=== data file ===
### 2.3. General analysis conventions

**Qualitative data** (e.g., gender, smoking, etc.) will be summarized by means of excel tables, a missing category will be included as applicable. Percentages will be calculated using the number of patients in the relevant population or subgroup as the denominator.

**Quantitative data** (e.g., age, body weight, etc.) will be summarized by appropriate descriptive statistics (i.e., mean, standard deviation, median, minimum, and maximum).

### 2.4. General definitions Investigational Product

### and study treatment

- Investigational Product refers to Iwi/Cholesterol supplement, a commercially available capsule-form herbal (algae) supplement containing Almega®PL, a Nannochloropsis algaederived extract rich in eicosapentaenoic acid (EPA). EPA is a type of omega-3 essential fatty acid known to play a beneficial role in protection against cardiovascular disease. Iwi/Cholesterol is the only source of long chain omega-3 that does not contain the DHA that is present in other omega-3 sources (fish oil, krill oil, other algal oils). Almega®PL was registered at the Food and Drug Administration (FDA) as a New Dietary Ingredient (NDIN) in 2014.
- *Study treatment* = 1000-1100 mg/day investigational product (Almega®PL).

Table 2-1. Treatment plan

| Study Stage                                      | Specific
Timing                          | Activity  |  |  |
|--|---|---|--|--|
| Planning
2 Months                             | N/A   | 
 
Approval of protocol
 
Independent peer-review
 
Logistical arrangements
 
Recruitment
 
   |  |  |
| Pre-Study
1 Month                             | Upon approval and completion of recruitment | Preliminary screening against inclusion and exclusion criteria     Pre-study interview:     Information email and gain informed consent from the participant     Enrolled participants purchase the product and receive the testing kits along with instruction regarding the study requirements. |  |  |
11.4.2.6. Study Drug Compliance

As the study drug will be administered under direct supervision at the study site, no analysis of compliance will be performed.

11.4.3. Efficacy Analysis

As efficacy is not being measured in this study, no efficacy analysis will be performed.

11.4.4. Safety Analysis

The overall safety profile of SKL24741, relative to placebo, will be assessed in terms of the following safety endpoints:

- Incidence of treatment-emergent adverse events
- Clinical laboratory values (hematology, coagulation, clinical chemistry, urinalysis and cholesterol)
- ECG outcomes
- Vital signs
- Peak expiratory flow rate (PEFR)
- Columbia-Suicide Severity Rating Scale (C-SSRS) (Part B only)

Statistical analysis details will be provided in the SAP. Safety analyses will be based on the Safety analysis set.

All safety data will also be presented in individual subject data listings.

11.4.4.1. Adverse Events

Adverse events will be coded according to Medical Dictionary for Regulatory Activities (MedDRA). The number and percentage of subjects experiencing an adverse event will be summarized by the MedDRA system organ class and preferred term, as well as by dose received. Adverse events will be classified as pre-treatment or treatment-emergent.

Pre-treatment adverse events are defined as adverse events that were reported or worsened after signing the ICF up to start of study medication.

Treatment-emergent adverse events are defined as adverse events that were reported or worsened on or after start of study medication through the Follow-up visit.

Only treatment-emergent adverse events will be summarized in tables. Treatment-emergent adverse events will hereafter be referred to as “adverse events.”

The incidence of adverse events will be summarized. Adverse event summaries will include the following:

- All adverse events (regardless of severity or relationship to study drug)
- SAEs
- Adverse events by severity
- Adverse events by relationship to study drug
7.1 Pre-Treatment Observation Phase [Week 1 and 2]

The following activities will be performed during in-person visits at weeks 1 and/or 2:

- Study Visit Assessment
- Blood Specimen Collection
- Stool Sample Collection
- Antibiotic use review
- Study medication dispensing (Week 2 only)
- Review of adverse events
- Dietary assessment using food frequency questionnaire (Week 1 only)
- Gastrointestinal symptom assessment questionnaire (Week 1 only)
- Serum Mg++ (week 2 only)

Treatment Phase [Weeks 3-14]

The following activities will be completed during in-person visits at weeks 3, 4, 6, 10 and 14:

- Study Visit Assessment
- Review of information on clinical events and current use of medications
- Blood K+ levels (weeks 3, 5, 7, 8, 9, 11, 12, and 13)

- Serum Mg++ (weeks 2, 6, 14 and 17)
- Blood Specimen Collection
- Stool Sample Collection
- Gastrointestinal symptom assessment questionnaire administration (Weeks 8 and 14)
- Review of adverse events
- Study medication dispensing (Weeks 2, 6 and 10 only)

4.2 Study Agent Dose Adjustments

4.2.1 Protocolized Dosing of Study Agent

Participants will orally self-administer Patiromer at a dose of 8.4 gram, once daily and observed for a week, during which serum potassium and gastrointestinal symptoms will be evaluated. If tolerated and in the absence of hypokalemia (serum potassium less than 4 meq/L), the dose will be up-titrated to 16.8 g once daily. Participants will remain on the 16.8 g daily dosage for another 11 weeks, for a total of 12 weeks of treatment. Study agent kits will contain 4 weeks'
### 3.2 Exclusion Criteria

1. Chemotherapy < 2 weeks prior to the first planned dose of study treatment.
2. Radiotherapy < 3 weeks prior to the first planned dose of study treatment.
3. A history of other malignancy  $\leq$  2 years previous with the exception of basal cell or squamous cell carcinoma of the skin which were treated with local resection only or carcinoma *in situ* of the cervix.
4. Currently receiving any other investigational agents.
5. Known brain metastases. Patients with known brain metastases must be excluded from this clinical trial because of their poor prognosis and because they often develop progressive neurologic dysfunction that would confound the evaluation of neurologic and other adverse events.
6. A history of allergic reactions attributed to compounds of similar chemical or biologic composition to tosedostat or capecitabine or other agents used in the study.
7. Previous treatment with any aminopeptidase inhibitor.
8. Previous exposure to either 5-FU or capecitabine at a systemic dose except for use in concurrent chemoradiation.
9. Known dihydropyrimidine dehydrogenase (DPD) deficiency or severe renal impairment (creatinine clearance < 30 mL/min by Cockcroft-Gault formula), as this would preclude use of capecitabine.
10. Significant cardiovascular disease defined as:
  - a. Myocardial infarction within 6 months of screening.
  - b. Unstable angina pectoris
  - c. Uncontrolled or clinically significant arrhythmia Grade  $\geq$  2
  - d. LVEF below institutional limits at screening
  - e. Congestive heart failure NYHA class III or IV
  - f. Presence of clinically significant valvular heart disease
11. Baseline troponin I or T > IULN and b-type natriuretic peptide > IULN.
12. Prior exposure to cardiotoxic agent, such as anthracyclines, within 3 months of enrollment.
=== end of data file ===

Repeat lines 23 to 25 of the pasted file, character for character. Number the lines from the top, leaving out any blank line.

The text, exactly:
11.4.3. Efficacy Analysis

As efficacy is not being measured in this study, no efficacy analysis will be performed.

11.4.4. Safety Analysis